Core 52

Day 3 of 5 • This day’s reading

Devotional

The Key to Happiness


What father doesn’t want his kids to be happy? Perhaps you’ve heard, “God doesn’t want you to be happy; he wants you to be holy!” On the surface that sounds reasonable. However, it contains a fatal flaw. It assumes happiness and holiness are opposites. They aren’t mutually exclusive. Holiness and happiness go hand in hand most of the time.


The Bible hasn’t been particularly timid on the topic: “Delight yourself in the Lord, and he will give you the desires of your heart” (Psalm 37:4). “Rejoice in the Lord” (Philippians 3:1). “Rejoice always” (1 Thessalonians 5:16). “We consider those blessed [happy] who remained steadfast” (James 5:11). The entire book of Ecclesiastes is a treatise on happiness, and Proverbs is a happiness handbook of sorts. So it can be misleading at best to say God desires your obedience more than your happiness. Obedience to God fosters our happiness!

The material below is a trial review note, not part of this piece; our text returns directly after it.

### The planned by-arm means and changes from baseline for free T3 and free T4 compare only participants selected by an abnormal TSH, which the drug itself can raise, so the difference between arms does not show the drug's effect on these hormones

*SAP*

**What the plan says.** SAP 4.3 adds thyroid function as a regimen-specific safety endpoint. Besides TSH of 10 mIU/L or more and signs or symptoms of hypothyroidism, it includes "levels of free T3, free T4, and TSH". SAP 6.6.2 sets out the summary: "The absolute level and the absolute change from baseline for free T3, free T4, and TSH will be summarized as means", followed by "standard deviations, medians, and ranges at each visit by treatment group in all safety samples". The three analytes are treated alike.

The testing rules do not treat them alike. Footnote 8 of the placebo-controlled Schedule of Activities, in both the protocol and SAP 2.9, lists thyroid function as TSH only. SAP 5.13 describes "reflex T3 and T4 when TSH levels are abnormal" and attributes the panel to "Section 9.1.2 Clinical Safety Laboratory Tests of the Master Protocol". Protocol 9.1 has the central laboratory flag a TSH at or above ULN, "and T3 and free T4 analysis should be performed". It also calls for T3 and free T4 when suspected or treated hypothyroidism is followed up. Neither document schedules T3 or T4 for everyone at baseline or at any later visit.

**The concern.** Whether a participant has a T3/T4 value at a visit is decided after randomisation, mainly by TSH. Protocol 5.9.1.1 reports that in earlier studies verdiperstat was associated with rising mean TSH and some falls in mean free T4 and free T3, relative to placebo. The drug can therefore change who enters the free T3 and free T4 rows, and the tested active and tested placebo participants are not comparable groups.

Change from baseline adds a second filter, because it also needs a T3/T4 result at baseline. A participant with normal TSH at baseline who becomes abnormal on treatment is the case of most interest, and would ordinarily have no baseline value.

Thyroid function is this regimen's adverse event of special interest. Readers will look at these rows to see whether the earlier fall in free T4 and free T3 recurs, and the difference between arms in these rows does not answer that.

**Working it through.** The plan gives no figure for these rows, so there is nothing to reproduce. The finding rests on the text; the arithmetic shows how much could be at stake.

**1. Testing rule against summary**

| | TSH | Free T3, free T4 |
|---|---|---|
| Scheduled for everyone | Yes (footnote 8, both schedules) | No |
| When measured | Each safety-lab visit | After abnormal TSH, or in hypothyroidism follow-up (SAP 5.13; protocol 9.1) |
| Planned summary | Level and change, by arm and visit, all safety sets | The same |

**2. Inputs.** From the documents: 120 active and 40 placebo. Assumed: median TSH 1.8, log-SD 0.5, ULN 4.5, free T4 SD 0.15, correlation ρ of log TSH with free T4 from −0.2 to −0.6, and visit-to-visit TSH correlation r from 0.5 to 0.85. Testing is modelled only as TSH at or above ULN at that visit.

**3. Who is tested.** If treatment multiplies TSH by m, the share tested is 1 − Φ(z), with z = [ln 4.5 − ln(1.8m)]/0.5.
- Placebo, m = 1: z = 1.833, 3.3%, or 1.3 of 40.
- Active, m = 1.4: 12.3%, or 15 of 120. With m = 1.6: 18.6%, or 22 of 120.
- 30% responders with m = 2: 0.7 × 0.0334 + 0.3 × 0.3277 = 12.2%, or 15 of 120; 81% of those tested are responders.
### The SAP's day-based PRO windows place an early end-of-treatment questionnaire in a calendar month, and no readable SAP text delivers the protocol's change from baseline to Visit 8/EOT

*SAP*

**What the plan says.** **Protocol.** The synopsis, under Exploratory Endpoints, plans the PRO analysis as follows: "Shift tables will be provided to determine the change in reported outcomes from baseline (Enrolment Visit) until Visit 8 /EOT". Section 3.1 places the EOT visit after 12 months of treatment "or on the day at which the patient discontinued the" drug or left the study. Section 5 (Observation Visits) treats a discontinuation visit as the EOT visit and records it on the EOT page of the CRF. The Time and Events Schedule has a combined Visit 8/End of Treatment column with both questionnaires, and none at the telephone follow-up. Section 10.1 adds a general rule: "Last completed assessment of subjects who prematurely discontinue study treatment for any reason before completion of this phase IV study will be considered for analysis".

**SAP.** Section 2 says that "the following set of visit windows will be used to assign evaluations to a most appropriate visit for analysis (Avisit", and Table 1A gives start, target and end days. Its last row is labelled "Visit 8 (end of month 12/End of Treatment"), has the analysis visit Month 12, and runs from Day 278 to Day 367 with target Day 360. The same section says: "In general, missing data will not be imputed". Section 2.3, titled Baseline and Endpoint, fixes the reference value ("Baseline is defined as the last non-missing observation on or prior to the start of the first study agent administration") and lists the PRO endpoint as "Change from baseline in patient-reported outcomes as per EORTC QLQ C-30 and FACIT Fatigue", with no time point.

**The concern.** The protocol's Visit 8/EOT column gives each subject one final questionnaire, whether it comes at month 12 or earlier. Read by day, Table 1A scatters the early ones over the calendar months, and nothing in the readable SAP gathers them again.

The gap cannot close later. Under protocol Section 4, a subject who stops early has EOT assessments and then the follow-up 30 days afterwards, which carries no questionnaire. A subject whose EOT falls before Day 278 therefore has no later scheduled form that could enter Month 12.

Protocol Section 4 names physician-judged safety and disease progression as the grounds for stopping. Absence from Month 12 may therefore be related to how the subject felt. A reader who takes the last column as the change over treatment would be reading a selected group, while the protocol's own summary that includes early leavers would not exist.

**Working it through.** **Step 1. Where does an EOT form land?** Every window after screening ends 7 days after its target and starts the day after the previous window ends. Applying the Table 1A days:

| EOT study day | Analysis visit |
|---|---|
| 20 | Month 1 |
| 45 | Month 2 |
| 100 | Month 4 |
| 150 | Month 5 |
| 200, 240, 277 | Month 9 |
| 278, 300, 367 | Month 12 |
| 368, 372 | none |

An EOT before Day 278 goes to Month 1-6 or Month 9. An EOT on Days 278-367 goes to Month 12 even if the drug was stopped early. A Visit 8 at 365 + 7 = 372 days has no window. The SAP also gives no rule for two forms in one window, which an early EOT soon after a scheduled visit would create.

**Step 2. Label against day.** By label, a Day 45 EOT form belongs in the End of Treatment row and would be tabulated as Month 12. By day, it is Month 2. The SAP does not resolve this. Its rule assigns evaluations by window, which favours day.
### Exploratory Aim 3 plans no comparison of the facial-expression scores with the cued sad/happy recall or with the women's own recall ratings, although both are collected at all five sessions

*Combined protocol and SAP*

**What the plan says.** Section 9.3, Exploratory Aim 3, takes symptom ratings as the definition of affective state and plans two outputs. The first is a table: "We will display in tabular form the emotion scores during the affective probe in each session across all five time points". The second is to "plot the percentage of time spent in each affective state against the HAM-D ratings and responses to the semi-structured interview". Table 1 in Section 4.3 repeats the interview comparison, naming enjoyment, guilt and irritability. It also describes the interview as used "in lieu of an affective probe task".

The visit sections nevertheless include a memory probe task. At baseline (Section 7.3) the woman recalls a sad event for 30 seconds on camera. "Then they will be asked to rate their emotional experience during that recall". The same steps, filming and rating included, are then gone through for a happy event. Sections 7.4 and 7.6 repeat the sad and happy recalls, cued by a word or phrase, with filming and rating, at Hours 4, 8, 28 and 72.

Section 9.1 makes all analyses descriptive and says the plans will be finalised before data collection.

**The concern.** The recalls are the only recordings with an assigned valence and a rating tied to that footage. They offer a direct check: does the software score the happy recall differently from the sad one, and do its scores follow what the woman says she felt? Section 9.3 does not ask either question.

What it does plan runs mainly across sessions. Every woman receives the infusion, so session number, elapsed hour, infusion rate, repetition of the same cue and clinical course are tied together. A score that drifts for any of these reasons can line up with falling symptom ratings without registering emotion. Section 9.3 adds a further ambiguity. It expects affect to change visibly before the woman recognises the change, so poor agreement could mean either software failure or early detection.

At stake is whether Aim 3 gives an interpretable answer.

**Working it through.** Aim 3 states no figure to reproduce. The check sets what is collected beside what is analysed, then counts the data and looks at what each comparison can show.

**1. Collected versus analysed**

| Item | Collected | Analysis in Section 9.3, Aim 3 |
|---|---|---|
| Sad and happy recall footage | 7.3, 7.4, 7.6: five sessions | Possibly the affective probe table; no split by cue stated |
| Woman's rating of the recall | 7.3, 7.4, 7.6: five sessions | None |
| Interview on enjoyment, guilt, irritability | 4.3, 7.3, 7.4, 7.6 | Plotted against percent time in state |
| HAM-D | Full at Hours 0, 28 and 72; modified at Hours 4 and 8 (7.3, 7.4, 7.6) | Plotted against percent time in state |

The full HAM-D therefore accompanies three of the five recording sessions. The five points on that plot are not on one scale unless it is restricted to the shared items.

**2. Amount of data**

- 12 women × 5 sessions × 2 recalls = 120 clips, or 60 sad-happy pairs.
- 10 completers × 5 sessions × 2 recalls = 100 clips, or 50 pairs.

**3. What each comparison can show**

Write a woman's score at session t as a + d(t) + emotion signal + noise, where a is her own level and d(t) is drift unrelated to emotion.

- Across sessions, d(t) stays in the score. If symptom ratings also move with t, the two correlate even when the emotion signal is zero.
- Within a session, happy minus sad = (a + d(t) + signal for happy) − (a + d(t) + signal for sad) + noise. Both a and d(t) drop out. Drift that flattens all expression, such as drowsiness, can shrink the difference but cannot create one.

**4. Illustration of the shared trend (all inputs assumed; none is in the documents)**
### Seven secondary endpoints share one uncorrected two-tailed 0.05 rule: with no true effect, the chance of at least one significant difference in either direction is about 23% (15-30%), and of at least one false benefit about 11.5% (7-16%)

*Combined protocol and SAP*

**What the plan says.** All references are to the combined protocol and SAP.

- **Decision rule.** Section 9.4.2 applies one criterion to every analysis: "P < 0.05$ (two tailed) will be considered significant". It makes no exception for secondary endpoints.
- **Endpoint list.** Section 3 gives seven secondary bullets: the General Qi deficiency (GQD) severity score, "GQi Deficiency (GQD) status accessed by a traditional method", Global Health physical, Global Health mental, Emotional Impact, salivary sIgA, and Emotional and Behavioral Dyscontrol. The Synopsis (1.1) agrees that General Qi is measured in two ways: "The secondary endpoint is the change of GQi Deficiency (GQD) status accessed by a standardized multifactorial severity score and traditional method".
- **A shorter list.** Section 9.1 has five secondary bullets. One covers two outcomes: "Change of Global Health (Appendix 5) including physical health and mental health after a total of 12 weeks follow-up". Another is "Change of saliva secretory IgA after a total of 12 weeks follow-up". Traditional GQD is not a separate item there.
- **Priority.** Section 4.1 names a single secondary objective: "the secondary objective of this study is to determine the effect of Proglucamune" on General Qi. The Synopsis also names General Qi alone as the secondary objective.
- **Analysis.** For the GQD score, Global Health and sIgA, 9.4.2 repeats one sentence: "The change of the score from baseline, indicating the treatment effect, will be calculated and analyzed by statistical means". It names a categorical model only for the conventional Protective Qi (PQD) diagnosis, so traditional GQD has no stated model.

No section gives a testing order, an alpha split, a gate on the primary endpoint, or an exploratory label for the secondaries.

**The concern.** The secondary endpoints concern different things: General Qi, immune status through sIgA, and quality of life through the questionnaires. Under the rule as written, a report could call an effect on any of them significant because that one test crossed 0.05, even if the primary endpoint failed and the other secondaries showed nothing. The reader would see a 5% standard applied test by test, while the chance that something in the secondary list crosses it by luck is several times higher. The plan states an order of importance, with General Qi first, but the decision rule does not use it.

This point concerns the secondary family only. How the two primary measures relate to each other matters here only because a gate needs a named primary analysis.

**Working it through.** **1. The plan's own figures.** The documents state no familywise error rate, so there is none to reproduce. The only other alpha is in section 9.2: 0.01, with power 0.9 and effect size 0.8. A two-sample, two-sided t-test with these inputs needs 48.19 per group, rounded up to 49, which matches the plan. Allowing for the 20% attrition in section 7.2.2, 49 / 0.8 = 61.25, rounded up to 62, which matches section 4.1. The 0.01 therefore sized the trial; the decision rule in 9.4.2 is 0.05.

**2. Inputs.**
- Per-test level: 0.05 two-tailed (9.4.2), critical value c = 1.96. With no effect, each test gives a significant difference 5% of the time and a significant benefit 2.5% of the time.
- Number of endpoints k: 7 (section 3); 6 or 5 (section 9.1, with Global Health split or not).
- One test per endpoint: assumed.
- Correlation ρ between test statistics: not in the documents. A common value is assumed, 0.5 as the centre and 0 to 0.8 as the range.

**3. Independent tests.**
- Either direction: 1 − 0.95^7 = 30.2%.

Psalm 1 is the single most important passage in the Bible on happiness. It opens with the key word blessed—the Bible’s term for “happy”: “Blessed is the man who walks not in the counsel of the wicked, nor stands in the way of sinners, nor sits in the seat of scoffers” (verse 1). If your ambition is a blessed life, Psalm 1 is the starting line. 


Psalm 1 rightly addresses our own choices as more important than our circumstances. Written three thousand years ago, it gives us a clear process for building the blessed life: (1) Foster relationships with people who honor the Lord. (2) Create space in your brain for truths of God’s Word. (3) Serve others in significant ways. 


It’s that simple and that effective. The small things you do today can increase happiness. A note of gratitude to a friend, five minutes of meditation, or a random act of kindness can release chemicals of happiness in your brain. The secret to happiness is in micromoments that turn into habits. Habits, continued over a lifetime, become a biography with a very happy ending. 


While genetics accounts for 50 percent of the variability in happiness, circumstances account for only 10 percent— leaving a whopping 40 percent of our happiness to the choices we make. What are three choices you could make this week that would increase your happiness, even if your circumstances don’t change?